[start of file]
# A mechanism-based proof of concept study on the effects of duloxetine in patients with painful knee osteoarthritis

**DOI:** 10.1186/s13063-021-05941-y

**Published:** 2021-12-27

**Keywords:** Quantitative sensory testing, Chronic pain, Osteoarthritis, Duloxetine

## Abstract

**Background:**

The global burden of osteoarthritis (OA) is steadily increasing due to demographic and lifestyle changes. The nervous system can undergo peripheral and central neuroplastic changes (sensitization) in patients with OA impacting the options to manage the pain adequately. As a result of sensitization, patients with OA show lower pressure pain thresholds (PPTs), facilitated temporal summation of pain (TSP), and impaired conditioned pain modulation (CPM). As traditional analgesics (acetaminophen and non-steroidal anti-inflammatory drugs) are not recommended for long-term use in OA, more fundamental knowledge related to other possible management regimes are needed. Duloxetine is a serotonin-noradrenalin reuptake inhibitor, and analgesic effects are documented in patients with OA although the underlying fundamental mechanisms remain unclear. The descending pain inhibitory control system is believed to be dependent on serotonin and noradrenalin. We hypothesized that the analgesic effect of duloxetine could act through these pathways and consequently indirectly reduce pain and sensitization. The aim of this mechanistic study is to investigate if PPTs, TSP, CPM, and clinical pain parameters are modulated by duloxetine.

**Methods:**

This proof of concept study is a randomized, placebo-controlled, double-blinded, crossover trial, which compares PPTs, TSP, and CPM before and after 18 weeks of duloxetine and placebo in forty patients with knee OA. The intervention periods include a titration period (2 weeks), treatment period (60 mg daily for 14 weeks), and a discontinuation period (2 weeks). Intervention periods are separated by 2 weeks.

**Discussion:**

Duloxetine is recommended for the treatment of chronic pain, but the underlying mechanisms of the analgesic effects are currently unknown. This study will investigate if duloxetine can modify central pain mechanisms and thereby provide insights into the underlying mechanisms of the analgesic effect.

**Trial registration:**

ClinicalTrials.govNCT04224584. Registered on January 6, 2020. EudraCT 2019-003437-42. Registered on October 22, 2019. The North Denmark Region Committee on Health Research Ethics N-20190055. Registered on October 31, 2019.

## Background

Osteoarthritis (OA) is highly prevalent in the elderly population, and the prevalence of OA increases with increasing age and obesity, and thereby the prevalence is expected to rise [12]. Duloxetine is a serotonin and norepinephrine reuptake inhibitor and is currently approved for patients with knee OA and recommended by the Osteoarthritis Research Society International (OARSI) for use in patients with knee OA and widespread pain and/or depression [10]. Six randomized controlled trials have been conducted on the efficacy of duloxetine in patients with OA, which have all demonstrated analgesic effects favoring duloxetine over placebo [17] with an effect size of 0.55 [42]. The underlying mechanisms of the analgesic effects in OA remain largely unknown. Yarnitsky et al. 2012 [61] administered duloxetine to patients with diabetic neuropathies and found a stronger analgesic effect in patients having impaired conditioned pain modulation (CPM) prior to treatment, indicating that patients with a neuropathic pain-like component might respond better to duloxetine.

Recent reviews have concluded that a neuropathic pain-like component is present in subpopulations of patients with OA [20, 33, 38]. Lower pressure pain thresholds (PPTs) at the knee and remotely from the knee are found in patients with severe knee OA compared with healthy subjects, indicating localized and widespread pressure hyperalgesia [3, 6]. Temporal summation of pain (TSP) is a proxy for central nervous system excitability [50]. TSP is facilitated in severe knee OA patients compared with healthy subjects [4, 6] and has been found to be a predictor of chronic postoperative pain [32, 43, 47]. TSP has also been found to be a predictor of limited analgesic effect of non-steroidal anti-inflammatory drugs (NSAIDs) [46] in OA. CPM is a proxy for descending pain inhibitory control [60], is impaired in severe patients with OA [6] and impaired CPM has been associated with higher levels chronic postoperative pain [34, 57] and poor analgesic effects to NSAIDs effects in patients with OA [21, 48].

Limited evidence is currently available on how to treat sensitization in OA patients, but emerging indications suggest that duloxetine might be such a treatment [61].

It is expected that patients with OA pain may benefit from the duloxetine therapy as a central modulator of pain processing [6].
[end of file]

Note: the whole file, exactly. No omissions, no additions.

# A mechanism-based proof of concept study on the effects of duloxetine in patients with painful knee osteoarthritis

**DOI:** 10.1186/s13063-021-05941-y

**Published:** 2021-12-27

**Keywords:** Quantitative sensory testing, Chronic pain, Osteoarthritis, Duloxetine

## Abstract

**Background:**

The global burden of osteoarthritis (OA) is steadily increasing due to demographic and lifestyle changes. The nervous system can undergo peripheral and central neuroplastic changes (sensitization) in patients with OA impacting the options to manage the pain adequately. As a result of sensitization, patients with OA show lower pressure pain thresholds (PPTs), facilitated temporal summation of pain (TSP), and impaired conditioned pain modulation (CPM). As traditional analgesics (acetaminophen and non-steroidal anti-inflammatory drugs) are not recommended for long-term use in OA, more fundamental knowledge related to other possible management regimes are needed. Duloxetine is a serotonin-noradrenalin reuptake inhibitor, and analgesic effects are documented in patients with OA although the underlying fundamental mechanisms remain unclear. The descending pain inhibitory control system is believed to be dependent on serotonin and noradrenalin. We hypothesized that the analgesic effect of duloxetine could act through these pathways and consequently indirectly reduce pain and sensitization. The aim of this mechanistic study is to investigate if PPTs, TSP, CPM, and clinical pain parameters are modulated by duloxetine.

**Methods:**

This proof of concept study is a randomized, placebo-controlled, double-blinded, crossover trial, which compares PPTs, TSP, and CPM before and after 18 weeks of duloxetine and placebo in forty patients with knee OA. The intervention periods include a titration period (2 weeks), treatment period (60 mg daily for 14 weeks), and a discontinuation period (2 weeks). Intervention periods are separated by 2 weeks.

**Discussion:**

Duloxetine is recommended for the treatment of chronic pain, but the underlying mechanisms of the analgesic effects are currently unknown. This study will investigate if duloxetine can modify central pain mechanisms and thereby provide insights into the underlying mechanisms of the analgesic effect.

**Trial registration:**

ClinicalTrials.govNCT04224584. Registered on January 6, 2020. EudraCT 2019-003437-42. Registered on October 22, 2019. The North Denmark Region Committee on Health Research Ethics N-20190055. Registered on October 31, 2019.

## Background

Osteoarthritis (OA) is highly prevalent in the elderly population, and the prevalence of OA increases with increasing age and obesity, and thereby the prevalence is expected to rise [12]. Duloxetine is a serotonin and norepinephrine reuptake inhibitor and is currently approved for patients with knee OA and recommended by the Osteoarthritis Research Society International (OARSI) for use in patients with knee OA and widespread pain and/or depression [10]. Six randomized controlled trials have been conducted on the efficacy of duloxetine in patients with OA, which have all demonstrated analgesic effects favoring duloxetine over placebo [17] with an effect size of 0.55 [42]. The underlying mechanisms of the analgesic effects in OA remain largely unknown. Yarnitsky et al. 2012 [61] administered duloxetine to patients with diabetic neuropathies and found a stronger analgesic effect in patients having impaired conditioned pain modulation (CPM) prior to treatment, indicating that patients with a neuropathic pain-like component might respond better to duloxetine.

Recent reviews have concluded that a neuropathic pain-like component is present in subpopulations of patients with OA [20, 33, 38]. Lower pressure pain thresholds (PPTs) at the knee and remotely from the knee are found in patients with severe knee OA compared with healthy subjects, indicating localized and widespread pressure hyperalgesia [3, 6]. Temporal summation of pain (TSP) is a proxy for central nervous system excitability [50]. TSP is facilitated in severe knee OA patients compared with healthy subjects [4, 6] and has been found to be a predictor of chronic postoperative pain [32, 43, 47]. TSP has also been found to be a predictor of limited analgesic effect of non-steroidal anti-inflammatory drugs (NSAIDs) [46] in OA. CPM is a proxy for descending pain inhibitory control [60], is impaired in severe patients with OA [6] and impaired CPM has been associated with higher levels chronic postoperative pain [34, 57] and poor analgesic effects to NSAIDs effects in patients with OA [21, 48].

Limited evidence is currently available on how to treat sensitization in OA patients, but emerging indications suggest that duloxetine might be such a treatment [61].

It is expected that patients with OA pain may benefit from the duloxetine therapy as a central modulator of pain processing [6].